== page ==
Right now, the “high seas,” which span almost half the planet, are a mostly ungoverned wilderness. If ratified, the treaty would be able to designate protected areas, where fishing and other activities that harm marine life are restricted or prohibited. And it would create an international framework with a primary focus of protecting ocean species or ecosystems.
Many experts and groups celebrated the treaty as a major win for biodiversity. The high seas have “probably the largest reserve of undiscovered biodiversity left on Earth,” the director of the international oceans program at the Natural Resources Defense Council said.
The process: Before the treaty can take effect, nations need to formally adopt the treaty language and then ratify it.
The stakes: The draft treaty is a step toward a goal set last December: To protect 30 percent of the planet’s land and oceans by 2030.
THE LATEST NEWS
Asia Pacific Politics
Gunmen in the Philippines killed a provincial governor and several other people, the latest in a series of deadly attacks on politicians.
A top Cambodian opposition politician was sentenced to 27 years of house arrest, as Prime Minister Hun Sen tries to crush threats before the July elections.
Two hunger strikers in Thailand, aged 21 and 23, are at risk of dying. They are calling for the repeal of a law that criminalizes criticizing the royal family, among other causes.
U.S. troops are training for a possible fight in the Pacific.
Other Regional News
Paid accounts on Facebook and Instagram have arrived in Australia.
Shahida Raza, a professional athlete in Pakistan, died with other migrants when her boat sank near Italy. She wanted a better life for her disabled son.
Accusations of past school bullying have hurt public figures in South Korea. The often-anonymous takedowns have public support, despite concerns about credibility.
A couple in Singapore shared risqué content with subscribers on Telegram. They were convicted of violating nudity and obscenity laws and fined $17,000.
Around the World
Alex Murdaugh, a South Carolina lawyer, was sentenced to life in prison for the murders of his wife and son.
Belarus sentenced Ales Bialiatski, last year’s Nobel Peace Prize laureate, to 10 years in prison. Rights advocates said the charges are politically motivated.
Formula 1 opened its new season with the Bahrain Grand Prix. Max Verstappen, the defending champion, dominated.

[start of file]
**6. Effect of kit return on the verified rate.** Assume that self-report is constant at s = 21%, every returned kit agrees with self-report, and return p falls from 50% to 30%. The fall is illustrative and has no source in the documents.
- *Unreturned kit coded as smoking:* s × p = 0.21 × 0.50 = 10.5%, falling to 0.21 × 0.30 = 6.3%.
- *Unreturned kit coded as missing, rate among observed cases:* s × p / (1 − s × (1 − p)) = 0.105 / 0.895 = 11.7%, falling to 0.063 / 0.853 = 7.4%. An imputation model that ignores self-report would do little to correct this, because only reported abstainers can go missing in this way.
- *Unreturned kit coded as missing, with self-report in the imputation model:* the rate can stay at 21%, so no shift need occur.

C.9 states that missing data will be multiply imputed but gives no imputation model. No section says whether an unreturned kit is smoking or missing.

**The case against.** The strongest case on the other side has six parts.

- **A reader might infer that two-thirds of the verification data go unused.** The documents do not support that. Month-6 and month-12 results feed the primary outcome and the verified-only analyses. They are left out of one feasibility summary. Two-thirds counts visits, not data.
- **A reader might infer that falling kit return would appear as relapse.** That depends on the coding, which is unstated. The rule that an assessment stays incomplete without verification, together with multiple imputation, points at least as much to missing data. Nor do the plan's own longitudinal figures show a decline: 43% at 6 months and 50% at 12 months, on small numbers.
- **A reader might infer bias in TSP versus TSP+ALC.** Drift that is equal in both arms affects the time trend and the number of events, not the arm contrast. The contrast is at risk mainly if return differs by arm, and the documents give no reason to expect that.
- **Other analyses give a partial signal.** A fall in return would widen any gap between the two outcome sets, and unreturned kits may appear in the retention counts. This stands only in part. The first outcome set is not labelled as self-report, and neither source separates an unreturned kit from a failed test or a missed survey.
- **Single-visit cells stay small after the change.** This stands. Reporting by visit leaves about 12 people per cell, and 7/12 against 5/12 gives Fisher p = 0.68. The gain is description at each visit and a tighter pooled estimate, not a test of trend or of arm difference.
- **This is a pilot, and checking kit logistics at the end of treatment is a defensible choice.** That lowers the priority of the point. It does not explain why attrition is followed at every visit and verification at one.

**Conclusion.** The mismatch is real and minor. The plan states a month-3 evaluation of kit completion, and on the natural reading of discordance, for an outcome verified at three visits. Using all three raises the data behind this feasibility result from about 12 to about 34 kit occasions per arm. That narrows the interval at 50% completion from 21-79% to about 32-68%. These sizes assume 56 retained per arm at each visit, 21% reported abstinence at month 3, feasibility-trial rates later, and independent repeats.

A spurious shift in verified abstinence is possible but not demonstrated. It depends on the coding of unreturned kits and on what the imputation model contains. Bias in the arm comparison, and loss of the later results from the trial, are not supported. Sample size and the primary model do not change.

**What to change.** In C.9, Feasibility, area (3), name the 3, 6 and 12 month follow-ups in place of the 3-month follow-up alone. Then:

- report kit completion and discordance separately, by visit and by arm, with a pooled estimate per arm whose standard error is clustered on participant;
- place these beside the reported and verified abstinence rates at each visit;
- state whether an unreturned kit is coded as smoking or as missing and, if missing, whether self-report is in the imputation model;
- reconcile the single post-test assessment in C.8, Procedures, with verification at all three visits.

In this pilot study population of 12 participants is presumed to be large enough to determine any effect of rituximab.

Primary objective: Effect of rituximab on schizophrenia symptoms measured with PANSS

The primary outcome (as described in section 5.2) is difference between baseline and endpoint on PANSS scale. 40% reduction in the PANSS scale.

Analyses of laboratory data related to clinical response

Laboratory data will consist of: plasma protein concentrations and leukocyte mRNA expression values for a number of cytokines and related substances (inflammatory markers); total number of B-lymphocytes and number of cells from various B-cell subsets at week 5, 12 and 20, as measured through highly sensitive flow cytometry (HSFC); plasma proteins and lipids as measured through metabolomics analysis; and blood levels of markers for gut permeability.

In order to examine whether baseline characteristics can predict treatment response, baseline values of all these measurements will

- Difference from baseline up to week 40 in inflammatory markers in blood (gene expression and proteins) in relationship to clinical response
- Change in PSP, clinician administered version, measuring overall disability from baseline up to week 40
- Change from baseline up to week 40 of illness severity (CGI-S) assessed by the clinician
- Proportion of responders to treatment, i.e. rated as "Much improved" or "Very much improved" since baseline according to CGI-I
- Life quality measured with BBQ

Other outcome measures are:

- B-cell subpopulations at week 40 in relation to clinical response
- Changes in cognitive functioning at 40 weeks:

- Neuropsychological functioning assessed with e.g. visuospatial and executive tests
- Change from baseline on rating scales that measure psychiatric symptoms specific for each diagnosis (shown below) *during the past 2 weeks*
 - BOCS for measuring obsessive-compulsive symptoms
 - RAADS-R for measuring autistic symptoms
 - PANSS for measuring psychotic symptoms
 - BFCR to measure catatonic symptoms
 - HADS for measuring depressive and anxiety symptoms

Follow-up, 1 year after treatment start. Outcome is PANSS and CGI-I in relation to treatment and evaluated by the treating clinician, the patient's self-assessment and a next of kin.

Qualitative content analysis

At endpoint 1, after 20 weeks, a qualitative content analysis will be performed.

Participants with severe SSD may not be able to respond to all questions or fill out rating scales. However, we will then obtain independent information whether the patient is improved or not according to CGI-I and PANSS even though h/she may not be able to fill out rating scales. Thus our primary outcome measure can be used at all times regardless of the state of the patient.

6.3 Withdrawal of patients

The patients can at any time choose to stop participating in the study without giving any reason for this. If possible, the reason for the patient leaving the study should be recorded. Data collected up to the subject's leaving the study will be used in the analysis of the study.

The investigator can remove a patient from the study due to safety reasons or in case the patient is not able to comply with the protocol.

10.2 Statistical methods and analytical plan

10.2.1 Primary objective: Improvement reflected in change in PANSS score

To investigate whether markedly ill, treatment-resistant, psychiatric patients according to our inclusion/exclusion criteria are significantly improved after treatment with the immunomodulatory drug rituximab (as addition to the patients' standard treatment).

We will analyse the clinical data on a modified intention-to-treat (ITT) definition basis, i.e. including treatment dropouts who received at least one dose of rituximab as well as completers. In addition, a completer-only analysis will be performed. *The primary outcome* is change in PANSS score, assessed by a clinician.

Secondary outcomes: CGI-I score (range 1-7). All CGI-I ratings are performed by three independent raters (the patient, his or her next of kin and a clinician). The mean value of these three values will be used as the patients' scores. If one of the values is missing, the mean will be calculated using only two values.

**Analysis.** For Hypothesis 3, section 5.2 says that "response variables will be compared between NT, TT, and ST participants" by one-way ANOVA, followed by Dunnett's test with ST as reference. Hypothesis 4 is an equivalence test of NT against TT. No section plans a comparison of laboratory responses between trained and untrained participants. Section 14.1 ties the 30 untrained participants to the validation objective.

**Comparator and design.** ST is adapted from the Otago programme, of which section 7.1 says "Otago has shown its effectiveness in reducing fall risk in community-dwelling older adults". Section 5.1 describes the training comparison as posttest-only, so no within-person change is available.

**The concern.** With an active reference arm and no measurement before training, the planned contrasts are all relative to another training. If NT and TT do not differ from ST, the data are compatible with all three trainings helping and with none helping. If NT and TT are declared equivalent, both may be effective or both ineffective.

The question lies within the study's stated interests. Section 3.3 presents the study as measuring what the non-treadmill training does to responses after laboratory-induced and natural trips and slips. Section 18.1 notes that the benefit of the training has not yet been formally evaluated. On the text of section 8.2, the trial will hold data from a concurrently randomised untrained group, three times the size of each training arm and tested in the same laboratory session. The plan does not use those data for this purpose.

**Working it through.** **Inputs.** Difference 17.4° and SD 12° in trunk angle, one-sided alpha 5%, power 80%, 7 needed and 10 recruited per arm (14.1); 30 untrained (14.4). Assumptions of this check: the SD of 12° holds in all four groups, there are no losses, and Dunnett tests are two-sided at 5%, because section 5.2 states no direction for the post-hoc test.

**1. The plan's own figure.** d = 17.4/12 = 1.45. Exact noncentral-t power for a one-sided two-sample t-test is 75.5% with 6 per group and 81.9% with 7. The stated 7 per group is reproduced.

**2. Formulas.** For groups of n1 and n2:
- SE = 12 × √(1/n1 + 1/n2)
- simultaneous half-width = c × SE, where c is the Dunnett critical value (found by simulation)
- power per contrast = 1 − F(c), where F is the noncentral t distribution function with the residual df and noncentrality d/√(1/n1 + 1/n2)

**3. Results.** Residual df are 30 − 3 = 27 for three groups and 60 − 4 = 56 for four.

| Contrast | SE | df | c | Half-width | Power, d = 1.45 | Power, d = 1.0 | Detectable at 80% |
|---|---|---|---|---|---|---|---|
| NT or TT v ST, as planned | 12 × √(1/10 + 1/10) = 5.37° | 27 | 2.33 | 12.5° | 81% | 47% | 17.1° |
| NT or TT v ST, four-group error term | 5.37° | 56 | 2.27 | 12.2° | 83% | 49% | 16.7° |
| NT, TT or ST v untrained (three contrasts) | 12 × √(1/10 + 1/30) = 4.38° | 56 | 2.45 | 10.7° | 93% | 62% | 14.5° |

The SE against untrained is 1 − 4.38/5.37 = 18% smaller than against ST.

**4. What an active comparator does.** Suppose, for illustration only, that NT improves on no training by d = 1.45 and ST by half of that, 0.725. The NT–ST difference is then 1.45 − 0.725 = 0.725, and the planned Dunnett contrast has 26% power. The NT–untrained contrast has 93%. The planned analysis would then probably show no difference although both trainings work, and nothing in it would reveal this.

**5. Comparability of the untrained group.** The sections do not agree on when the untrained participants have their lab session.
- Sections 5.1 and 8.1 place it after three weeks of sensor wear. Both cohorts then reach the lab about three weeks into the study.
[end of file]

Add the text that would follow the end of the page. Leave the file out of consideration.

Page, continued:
Artificial intelligence is detecting signs of breast cancer that doctors miss.
A Morning Read
In October, a former police officer killed 36 people in rural Thailand — including 24 children, many as they napped in their preschool. The authorities have sought to tighten gun ownership in Thailand, which has more guns than anywhere else in Southeast Asia.
But months later, little else has changed. And the families continue to grieve. My colleagues spoke to the relatives of all the children who were killed, some of whom had just started talking. “The house is quiet now because he was the only child,” one mother said.
ARTS AND IDEAS
What’s your office personality?
In the hybrid-work era, personality tests have taken on new relevance. Some managers find them particularly useful to help remote teams thrive, and others think they could help boost diversity in hiring.
But the tests are not always up-to-date. Critics warn that the corporate world can over-rely on them for hiring and promoting — and that some are about as reliable at predicting success as astrological signs or Magic 8 Balls would be.
My colleagues created a new, nine-question personality test. It focuses on two key workplace qualities: extroversion, the degree to which social interaction energizes someone, and openness, which refers to someone’s creativity and appetite for novel experiences.
You can find out your type by playing along here.
PLAY, WATCH, EAT
What to Cook
This 15-minute pasta will make you feel like an Italian millionaire. (Here’s the recipe.)
What to Read
“Happily,” a book of essays, explores the deeper lessons that fairy tales can teach adults.
What to Listen to
Check out nine new songs on our weekly playlist.
The News Quiz
How well did you follow last week’s headlines?
Now Time to Play
Play the Mini Crossword, and a clue: Tangential comment (five letters).
Here are the Wordle and the Spelling Bee.
You can find all our puzzles here.
That’s it for today’s briefing. See you next time. — Amelia
P.S. John Carreyrou, whose reporting at The Wall Street Journal exposed fraud at Theranos, is joining The Times.
Here’s the most recent edition of “The Daily,” on Ukrainian children in Russia.